Housing Prices and the Skills Composition of Neighborhoods
Author(s)Althobaiti, Shahad; Alghumayjan, Saud; Frank, Morgan R.; Moro, Esteban; Alabdulkareem, Ahmad; Pentland, Alex; ... Show more Show less
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In the United States (US), low-income workers are being pushed away from city centers where the cost of living is high. The effects of such changes on labor mobility and housing price have been explored in the literature. However, few studies have focused on the occupations and specific skills that identify the most susceptible workers. For example, it has become increasingly challenging to fill the service sector jobs in the San Francisco (SF) Bay Area because appropriately skilled workers cannot afford the growing cost of living within commuting distance. With this example in mind, how does a neighborhood’s skill composition change as a result of higher housing prices? Are there certain skill sets that are being pushed to the geographical periphery of a city despite their essentialness to the city’s economy? Our study focuses on the impact of housing prices with a granular view of skills compositions to answer the following question: Has the density of cognitive skill workers been increasing in a gentrified area? We hypothesize that, over time, low-skilled workers are pushed away from downtown or areas where high-skill establishments thrive. Our preliminary results show that high-level cognitive skills are getting closer to the city center indicating adaptation to the increase of median housing prices as opposed to low-level physical skills that got further away. We examined tracts that the literature indicates as gentrified areas and found a pattern in which there is a temporal increase in median housing prices and the number of business establishments coupled with an increase in the percentage of skilled cognitive workers.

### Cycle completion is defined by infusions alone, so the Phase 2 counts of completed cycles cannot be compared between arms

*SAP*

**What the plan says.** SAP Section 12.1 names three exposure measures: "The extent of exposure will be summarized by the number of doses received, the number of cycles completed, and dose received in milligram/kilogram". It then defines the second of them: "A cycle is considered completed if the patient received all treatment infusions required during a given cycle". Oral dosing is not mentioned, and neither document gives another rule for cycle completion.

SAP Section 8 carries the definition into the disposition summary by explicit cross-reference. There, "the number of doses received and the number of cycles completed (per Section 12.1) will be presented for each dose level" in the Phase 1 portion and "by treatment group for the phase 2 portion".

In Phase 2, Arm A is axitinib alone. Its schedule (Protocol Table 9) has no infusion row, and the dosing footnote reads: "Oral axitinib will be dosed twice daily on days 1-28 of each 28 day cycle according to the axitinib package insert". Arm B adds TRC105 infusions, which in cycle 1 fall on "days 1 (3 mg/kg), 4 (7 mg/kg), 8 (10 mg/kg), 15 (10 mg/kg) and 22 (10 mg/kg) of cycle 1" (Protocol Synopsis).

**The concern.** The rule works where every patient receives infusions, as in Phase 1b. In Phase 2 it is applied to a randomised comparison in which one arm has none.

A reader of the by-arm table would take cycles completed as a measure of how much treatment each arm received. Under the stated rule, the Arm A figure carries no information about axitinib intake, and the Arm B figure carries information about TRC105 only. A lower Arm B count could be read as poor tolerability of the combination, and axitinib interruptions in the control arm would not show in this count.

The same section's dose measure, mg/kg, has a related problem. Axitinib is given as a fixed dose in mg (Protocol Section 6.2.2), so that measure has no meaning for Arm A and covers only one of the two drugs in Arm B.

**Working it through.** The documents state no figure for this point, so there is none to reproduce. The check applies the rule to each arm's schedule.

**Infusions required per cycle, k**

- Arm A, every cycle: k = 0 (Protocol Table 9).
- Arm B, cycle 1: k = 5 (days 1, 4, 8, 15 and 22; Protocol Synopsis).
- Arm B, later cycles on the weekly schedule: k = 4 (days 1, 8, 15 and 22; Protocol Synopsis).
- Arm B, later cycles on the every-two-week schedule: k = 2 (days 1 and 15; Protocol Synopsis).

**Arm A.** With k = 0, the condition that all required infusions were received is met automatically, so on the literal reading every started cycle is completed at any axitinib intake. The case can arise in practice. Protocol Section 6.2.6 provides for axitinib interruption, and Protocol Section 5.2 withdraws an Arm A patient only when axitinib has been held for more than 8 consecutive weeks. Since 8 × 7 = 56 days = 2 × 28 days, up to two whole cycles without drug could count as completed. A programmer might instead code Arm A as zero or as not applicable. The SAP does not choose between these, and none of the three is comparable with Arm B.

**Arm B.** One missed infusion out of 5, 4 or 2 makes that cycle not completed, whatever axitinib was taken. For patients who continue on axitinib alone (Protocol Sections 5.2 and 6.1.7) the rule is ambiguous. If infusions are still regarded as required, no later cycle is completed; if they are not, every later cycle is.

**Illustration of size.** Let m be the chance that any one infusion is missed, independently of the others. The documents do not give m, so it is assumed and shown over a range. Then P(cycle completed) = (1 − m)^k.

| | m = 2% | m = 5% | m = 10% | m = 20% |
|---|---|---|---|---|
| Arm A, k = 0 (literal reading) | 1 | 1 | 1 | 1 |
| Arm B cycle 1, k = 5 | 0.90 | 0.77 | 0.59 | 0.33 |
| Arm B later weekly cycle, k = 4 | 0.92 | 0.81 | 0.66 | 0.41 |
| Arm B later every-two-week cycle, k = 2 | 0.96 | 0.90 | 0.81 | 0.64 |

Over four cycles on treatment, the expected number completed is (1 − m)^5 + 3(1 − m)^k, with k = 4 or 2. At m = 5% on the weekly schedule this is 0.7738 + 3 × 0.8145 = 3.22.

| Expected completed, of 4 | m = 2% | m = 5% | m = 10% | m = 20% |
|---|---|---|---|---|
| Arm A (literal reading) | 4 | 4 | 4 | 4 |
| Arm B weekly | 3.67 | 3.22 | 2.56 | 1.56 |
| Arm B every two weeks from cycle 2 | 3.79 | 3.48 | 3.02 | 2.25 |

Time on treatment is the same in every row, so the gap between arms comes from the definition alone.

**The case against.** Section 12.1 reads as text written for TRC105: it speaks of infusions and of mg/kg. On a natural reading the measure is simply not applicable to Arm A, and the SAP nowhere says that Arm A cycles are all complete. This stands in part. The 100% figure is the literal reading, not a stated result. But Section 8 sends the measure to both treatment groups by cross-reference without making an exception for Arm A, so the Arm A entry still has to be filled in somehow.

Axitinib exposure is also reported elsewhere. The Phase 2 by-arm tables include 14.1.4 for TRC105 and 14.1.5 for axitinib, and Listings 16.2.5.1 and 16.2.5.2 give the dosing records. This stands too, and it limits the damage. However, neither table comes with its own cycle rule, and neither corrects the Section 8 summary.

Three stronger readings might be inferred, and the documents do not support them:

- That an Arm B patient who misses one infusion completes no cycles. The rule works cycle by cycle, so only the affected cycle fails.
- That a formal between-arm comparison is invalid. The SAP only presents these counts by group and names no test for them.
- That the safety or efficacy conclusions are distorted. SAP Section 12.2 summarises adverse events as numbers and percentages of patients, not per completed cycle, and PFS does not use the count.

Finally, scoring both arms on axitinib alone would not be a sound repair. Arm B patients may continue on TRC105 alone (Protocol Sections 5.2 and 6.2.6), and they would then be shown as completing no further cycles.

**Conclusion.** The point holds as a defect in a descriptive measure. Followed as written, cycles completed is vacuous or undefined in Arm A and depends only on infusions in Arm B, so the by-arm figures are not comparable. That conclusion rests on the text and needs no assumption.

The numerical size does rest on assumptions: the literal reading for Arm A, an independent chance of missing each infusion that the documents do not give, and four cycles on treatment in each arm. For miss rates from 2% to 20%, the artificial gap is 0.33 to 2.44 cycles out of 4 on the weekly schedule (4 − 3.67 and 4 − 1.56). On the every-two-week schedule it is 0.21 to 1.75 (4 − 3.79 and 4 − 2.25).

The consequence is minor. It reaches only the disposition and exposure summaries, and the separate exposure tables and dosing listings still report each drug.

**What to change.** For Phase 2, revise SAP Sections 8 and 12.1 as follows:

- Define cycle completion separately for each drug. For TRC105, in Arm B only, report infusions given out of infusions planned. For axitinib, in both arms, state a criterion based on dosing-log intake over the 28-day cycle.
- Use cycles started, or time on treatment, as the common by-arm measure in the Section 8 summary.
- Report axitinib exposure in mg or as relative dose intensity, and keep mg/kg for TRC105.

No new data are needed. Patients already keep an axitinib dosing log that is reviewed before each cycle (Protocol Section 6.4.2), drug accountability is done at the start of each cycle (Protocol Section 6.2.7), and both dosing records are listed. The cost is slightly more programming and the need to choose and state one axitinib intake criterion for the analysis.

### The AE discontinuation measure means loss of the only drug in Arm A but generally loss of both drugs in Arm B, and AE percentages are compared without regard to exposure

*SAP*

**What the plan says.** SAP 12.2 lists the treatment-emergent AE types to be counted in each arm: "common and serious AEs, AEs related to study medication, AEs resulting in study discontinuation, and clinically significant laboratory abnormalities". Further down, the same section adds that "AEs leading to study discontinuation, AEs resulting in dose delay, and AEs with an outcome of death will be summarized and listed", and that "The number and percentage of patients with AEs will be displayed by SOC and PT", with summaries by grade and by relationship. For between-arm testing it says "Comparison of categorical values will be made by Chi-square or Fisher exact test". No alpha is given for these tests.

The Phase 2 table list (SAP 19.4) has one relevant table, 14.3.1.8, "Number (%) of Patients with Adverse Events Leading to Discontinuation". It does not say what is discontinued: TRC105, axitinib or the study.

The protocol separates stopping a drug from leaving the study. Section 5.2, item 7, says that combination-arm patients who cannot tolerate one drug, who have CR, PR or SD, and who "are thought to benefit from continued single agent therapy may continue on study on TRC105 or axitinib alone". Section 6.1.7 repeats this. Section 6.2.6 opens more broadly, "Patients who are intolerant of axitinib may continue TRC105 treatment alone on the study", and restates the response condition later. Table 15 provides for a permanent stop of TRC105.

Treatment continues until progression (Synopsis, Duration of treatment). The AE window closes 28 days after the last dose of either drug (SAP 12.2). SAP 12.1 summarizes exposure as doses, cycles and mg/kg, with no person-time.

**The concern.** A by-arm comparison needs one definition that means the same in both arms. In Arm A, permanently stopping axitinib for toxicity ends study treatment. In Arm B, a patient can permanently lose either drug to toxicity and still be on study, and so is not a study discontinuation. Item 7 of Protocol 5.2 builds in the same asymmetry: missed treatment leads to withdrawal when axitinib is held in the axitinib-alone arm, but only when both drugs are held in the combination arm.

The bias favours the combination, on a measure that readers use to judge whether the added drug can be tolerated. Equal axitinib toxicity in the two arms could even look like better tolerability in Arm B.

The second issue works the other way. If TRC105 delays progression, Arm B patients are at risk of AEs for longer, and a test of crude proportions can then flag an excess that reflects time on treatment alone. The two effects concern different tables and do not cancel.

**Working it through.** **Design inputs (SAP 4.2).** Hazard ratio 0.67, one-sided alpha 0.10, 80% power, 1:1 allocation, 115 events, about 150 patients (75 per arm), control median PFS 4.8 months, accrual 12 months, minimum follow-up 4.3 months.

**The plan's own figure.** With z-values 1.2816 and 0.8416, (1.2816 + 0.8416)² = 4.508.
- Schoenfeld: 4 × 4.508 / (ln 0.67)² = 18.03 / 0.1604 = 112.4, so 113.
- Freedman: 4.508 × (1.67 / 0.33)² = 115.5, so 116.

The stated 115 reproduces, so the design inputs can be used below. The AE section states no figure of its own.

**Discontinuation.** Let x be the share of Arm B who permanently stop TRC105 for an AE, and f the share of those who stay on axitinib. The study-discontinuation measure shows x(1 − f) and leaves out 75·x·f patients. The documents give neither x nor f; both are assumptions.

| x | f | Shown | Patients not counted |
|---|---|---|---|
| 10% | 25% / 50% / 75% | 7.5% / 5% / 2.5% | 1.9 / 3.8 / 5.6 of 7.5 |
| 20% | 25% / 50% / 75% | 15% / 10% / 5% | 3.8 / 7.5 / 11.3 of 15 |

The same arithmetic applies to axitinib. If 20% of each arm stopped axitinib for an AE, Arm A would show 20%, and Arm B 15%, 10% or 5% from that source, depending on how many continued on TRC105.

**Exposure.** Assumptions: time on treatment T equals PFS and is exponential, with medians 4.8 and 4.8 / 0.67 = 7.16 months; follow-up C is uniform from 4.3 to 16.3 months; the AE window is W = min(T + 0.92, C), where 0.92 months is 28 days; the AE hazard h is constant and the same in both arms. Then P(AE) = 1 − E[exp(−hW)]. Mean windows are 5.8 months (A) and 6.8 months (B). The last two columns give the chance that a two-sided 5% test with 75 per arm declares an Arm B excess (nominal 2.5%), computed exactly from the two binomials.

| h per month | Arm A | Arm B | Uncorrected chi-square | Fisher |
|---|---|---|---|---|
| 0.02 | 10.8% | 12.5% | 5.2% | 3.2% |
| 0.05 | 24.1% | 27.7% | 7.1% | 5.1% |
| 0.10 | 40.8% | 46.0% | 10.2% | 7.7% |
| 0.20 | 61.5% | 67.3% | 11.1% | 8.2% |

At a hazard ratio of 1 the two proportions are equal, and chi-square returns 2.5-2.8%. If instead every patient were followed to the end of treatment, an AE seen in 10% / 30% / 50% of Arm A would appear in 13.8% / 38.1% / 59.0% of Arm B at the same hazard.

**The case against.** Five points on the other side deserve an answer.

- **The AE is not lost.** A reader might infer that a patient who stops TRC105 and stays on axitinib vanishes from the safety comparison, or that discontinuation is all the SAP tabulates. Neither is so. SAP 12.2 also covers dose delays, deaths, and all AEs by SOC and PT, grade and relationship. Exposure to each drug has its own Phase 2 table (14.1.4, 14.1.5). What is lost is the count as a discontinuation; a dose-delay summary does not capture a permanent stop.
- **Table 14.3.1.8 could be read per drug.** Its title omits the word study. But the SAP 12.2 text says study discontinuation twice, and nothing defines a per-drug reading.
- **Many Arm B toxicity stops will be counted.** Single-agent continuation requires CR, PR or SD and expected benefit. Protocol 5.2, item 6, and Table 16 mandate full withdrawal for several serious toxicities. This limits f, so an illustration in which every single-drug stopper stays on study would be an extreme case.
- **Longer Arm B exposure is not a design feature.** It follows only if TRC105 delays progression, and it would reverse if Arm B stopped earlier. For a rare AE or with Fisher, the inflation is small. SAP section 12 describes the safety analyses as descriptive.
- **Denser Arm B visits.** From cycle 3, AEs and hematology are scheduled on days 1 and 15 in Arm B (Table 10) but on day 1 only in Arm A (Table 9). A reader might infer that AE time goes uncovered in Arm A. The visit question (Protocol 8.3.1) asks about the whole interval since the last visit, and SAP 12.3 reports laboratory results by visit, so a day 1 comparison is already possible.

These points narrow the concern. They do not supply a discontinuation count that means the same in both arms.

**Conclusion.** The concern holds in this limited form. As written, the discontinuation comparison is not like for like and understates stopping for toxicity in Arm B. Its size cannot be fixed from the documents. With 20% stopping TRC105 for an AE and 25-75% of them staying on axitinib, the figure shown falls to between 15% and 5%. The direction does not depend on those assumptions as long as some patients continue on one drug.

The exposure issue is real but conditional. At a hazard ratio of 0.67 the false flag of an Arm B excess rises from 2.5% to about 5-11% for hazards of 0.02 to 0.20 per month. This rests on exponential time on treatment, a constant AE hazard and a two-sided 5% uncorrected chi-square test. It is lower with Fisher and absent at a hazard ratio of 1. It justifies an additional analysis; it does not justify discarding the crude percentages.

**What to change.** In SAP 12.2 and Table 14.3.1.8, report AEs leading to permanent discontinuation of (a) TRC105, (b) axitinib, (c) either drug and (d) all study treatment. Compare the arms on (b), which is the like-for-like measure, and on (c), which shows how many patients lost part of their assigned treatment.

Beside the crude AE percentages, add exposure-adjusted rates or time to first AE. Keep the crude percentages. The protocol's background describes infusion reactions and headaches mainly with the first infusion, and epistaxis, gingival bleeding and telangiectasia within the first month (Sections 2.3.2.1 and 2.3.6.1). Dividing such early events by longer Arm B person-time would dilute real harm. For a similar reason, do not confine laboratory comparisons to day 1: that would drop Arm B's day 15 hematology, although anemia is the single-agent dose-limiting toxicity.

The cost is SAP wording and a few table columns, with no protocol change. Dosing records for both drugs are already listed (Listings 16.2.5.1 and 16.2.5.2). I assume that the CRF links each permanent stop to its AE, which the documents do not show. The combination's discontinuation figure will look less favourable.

Frontiers in Big Data
Althobaiti, S., Alghumayjan, S., Frank, M. R., Moro, E., Alabdulkareem, A., & Pentland, A. (2021). Housing Prices and the Skills Composition of Neighborhoods. Frontiers in big Data, 4, 25.
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